After reading some of the journals, I happened upon a Huffington Post blog by quilter and author Kyra E. Hicks,Queen Elizabeth II’s Jubilee Gift May Shed Light on Quilt Mystery, Black Studies. Hicks published a children’s book Martha Ann’s Quilt for Queen Victoria (illustrated by Lee Fodi). The book is based on the true story of Martha Ricks whose family purchased their freedom in 1830 and left the United States for a new life in Liberia through the American Colonization Society. In the book Martha Ann watches the British Navy as they patrol the Liberian coast to stop slave catchers from kidnapping women, men and children and forcing them into the slave trade. It becomes Martha Ann’s greatest wish to meet Victoria and present her with a gift fit for the queen. She saves enough money for her passage to England and to present Queen Victoria with what is known as the Coffee Tree Quilt. In a nutshell (see promotional video)
Hicks has confirmed Martha Ricks visit with the queen in the online journals from Princess Beatrice’s copies dated July 16, 1892. Queen Victoria wrote,
“Negress, 76 years of age who had for 50 years longed to see me, & had saved money to do so, walking a long distance to arrange for her departure. At last she came with friends & Mrs. Byden (also coloured) the wife of the very black Liberian Minr. Brought her. The old [sic] was short & very black, with a kind face. I shook hands with her & she kept holding & shaking mine …”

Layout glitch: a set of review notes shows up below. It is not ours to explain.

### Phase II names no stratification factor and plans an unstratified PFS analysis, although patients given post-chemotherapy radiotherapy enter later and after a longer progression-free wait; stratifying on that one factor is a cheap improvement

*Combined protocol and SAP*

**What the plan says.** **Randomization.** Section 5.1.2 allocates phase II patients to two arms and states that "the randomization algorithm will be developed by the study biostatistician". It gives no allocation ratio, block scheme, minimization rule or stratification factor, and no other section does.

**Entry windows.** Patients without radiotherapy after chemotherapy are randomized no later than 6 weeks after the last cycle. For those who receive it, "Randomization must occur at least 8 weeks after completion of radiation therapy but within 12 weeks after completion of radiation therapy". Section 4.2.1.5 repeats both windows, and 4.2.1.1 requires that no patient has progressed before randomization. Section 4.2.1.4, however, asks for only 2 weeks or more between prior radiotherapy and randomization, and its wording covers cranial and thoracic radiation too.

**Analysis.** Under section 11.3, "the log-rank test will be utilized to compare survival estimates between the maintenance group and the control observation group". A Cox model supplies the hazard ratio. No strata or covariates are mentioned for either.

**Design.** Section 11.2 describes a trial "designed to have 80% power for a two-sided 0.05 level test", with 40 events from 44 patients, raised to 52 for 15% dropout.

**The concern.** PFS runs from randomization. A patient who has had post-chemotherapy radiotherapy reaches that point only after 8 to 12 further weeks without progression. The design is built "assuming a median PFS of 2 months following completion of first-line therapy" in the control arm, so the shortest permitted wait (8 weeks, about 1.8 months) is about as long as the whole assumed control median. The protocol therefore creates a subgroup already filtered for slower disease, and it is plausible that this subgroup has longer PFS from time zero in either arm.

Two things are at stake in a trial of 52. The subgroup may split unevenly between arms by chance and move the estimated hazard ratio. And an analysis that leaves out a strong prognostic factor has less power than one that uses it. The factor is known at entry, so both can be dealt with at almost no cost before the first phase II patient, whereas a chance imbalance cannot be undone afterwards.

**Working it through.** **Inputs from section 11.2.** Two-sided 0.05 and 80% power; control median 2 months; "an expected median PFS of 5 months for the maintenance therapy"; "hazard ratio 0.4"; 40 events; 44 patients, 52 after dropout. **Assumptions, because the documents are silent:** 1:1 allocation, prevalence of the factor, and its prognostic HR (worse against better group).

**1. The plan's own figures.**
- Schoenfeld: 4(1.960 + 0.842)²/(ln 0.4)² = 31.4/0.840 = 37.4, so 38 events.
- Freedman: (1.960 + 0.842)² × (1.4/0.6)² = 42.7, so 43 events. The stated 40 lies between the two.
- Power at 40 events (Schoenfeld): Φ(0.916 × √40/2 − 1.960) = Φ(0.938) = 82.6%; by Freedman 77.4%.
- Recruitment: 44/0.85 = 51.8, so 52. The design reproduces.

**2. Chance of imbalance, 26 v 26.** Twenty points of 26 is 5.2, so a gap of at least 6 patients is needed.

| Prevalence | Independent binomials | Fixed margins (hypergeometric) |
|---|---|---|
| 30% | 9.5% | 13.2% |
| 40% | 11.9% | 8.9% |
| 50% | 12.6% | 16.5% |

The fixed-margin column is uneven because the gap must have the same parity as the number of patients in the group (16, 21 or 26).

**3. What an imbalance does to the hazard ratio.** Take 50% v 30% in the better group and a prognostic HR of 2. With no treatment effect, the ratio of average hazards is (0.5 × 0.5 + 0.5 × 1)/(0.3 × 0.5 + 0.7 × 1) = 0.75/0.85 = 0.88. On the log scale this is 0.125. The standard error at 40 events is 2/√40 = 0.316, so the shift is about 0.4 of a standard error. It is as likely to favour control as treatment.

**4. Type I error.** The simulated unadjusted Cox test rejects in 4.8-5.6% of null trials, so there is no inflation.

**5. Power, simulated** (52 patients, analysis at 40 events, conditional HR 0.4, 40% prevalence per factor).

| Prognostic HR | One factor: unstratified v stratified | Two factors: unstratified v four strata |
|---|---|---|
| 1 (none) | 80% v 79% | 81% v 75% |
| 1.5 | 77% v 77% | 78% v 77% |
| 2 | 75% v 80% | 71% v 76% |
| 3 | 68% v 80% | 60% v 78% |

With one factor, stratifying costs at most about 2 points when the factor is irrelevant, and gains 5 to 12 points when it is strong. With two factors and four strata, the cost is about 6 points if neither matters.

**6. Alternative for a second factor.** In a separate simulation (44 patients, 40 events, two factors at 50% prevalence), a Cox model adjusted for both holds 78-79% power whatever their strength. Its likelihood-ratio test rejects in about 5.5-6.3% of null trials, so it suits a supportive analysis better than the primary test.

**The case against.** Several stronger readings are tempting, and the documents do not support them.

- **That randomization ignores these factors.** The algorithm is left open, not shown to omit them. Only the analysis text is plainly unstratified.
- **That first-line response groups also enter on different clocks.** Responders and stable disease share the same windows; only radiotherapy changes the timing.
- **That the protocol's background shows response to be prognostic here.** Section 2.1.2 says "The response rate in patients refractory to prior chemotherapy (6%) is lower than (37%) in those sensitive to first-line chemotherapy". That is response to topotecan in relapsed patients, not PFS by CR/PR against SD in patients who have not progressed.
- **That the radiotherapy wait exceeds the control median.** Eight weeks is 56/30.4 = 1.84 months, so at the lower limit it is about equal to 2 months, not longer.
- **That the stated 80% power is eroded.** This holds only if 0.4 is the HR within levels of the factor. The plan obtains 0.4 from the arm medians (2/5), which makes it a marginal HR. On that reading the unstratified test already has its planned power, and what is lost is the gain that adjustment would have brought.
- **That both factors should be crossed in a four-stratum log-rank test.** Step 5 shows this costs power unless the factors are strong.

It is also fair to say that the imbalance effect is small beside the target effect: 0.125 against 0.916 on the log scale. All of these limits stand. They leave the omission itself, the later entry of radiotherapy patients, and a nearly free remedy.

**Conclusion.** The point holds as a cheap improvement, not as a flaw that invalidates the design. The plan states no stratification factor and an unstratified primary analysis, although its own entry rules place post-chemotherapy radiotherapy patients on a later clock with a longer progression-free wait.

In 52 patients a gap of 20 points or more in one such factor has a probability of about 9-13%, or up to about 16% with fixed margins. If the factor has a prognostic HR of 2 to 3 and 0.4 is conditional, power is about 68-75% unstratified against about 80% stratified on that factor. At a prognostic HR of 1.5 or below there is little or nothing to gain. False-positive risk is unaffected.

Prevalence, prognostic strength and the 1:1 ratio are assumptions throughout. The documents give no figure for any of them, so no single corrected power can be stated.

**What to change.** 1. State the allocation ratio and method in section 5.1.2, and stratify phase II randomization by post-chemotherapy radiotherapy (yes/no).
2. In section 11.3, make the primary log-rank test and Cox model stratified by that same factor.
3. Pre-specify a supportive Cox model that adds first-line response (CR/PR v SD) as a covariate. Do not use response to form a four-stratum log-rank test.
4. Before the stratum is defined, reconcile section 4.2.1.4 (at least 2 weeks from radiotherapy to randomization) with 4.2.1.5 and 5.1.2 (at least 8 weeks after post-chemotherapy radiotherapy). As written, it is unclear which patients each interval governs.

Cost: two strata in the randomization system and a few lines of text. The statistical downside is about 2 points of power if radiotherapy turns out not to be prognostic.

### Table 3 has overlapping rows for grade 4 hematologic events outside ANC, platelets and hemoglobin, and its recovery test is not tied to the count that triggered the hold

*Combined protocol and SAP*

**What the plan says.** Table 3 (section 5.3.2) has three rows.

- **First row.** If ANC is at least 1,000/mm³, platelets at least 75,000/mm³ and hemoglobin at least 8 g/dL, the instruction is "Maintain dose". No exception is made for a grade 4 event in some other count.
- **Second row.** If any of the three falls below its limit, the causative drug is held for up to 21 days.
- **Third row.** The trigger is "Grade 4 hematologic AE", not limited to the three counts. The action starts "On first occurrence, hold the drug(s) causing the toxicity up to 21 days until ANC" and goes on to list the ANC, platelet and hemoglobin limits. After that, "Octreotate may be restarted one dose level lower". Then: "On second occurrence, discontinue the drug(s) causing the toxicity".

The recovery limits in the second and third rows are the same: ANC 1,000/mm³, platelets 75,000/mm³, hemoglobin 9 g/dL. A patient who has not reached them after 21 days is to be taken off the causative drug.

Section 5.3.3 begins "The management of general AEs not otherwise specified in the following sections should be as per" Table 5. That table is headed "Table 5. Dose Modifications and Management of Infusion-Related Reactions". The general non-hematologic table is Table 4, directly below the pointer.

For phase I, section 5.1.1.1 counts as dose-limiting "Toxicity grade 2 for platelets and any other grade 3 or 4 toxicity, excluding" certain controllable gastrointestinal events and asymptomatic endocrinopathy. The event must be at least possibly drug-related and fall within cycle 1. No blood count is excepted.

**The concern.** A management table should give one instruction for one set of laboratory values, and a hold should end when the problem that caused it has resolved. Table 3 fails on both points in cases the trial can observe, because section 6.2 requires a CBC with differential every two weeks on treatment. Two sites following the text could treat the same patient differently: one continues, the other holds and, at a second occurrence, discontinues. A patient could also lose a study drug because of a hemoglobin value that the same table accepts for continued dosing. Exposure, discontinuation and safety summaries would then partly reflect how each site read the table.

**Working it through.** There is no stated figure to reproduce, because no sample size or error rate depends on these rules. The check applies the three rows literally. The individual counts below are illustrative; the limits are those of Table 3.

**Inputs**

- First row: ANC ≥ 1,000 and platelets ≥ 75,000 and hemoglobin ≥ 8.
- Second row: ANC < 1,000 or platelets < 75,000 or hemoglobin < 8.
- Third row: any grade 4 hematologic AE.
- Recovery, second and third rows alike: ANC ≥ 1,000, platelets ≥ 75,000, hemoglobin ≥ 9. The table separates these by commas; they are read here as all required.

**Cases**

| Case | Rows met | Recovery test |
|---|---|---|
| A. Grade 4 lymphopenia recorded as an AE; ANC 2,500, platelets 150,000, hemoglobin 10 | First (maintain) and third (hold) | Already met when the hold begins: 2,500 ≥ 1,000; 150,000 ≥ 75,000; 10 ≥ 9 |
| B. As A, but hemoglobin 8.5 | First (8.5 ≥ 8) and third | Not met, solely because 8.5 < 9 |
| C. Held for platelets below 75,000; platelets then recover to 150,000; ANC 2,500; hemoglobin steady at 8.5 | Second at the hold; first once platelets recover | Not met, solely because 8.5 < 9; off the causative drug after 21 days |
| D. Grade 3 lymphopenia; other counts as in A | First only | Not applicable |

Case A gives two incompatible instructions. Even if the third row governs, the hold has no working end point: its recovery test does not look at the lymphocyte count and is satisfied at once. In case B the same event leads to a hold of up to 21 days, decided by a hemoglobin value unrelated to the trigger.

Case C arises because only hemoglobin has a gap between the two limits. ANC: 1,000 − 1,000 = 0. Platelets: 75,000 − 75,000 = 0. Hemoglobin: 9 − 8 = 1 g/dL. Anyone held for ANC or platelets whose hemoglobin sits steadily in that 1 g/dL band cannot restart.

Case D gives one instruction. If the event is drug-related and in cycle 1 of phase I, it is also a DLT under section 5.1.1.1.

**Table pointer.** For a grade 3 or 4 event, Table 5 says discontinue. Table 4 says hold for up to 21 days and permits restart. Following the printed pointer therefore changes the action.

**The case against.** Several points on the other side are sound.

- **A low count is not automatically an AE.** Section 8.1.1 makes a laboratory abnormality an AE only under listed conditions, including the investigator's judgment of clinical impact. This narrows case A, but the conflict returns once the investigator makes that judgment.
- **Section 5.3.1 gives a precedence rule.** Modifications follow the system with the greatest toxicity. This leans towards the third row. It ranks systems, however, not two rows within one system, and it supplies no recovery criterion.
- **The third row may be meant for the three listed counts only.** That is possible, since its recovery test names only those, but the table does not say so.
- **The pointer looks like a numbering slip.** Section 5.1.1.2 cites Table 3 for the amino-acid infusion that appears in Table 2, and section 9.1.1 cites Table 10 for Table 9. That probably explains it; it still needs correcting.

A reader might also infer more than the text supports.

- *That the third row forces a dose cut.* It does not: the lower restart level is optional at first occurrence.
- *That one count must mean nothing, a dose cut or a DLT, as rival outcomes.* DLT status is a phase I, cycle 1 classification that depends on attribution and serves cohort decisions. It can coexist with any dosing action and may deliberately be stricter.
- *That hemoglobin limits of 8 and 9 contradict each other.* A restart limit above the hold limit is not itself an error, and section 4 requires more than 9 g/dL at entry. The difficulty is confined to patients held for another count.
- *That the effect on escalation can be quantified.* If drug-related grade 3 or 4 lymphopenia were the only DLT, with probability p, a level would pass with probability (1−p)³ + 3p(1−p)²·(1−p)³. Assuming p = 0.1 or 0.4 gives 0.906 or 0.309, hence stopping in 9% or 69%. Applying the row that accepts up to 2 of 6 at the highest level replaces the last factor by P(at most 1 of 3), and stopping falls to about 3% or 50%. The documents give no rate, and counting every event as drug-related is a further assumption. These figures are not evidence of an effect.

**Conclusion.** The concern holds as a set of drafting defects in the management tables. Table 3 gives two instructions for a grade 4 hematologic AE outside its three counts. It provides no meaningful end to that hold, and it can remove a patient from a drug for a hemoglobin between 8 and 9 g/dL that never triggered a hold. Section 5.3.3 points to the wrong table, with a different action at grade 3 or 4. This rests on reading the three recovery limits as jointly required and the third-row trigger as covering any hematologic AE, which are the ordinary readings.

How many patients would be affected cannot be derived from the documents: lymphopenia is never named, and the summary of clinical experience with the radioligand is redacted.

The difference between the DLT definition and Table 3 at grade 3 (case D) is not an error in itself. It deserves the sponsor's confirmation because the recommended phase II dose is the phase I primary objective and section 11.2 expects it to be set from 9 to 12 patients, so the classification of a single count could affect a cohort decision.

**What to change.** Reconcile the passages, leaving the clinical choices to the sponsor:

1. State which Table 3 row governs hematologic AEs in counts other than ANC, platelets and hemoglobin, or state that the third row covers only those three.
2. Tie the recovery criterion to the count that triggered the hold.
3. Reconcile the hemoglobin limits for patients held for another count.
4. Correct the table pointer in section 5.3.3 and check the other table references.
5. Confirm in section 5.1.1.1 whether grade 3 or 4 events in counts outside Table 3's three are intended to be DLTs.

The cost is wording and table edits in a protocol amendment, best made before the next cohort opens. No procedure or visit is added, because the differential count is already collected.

Queen Elizabeth would send the quilt to the 1893 Columbian Exposition in Chicago for display.
The Slavery Abolition Act of Parliament in 1833 abolished slavery in the British Empire (with the exception of a few territories under the control of the East India Company). At Kyra Hick’s suggestion, I did some search on the journal pages with the key word “slavery.” Even before her coronation June 28, 1838, the 18 year-old heir apparent was being briefed by her prime minister, and in other conversations (Melbourne) about “this slavery” as it’s sometimes referred in the journal typed transcripts. But the topic never goes away. After the coronation, the conversation and the Queen’s documentation of it evolves, but from this glance doesn’t give any indication of her own opinion …
“We must seize their ships; that would be a very violent act; and only done with a Nation with whom we have a treaty”, said Lord M. “It would be rather severe to say to a friend”, Lord Melbourne continued, that one great difficulty would be, that if we seized their ships “they will shelter themselves under the Brazilian Flag; well, then we must seize their ships; then they’ll shelter themselves under the Flag of the North American States, with whom we have no treaty, and we must seize their ships; and that wouldn’t be so convenient”; which is very true. Then again they’ll say, Lord M. continued, “We do this to people”(the Portugueze) “because they are weak, what we wouldn’t dare do to those who are more powerful”. We agreed that all this Slave Trade would give us great trouble; that it certainly was a misfortune to find, that all we had done, had rendered it “so much more savage”. Lord M. said he could see, by Wilberforce’s life, that it was constantly preying upon his mind. Spoke of the feeling against Slavery being so much stronger in this country than in any other; he said, some few in France took it up very eagerly; spoke of the feeling of the women in England for it, of the petitions about it signed by so many thousand of females.”